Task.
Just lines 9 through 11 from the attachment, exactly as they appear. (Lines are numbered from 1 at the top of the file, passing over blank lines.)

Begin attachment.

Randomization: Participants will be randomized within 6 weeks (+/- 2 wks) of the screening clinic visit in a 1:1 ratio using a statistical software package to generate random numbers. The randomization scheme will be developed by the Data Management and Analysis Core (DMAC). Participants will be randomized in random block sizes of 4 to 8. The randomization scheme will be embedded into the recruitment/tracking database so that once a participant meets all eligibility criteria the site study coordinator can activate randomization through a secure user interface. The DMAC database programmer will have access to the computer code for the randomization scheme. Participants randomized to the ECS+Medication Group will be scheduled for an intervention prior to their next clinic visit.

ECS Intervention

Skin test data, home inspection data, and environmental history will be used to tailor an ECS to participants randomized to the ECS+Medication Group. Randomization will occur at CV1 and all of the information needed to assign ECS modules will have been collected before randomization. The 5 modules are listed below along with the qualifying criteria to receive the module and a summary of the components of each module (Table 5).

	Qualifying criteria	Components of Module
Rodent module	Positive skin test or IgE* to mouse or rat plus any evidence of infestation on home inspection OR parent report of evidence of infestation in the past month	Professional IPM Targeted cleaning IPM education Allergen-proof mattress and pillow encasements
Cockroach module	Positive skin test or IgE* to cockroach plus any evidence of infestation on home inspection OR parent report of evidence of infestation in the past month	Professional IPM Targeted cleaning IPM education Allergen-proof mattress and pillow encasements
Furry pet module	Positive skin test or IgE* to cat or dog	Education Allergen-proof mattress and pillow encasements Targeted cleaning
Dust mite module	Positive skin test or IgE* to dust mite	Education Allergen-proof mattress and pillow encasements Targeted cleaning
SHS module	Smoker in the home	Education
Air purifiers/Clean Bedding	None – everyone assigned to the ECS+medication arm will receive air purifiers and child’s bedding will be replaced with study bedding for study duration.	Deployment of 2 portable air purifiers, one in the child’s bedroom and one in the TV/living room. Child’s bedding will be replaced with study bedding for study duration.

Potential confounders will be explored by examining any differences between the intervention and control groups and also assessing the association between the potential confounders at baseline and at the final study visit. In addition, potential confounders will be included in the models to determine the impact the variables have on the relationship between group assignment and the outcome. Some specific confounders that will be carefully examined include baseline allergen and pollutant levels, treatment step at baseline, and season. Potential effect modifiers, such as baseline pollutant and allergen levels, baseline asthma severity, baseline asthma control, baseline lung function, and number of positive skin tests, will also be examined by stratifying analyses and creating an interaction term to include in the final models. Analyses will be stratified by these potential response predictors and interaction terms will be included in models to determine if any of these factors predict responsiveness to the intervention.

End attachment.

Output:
SHS module	Smoker in the home	Education
Air purifiers/Clean Bedding	None – everyone assigned to the ECS+medication arm will receive air purifiers and child’s bedding will be replaced with study bedding for study duration.	Deployment of 2 portable air purifiers, one in the child’s bedroom and one in the TV/living room. Child’s bedding will be replaced with study bedding for study duration.

Potential confounders will be explored by examining any differences between the intervention and control groups and also assessing the association between the potential confounders at baseline and at the final study visit. In addition, potential confounders will be included in the models to determine the impact the variables have on the relationship between group assignment and the outcome. Some specific confounders that will be carefully examined include baseline allergen and pollutant levels, treatment step at baseline, and season. Potential effect modifiers, such as baseline pollutant and allergen levels, baseline asthma severity, baseline asthma control, baseline lung function, and number of positive skin tests, will also be examined by stratifying analyses and creating an interaction term to include in the final models. Analyses will be stratified by these potential response predictors and interaction terms will be included in models to determine if any of these factors predict responsiveness to the intervention.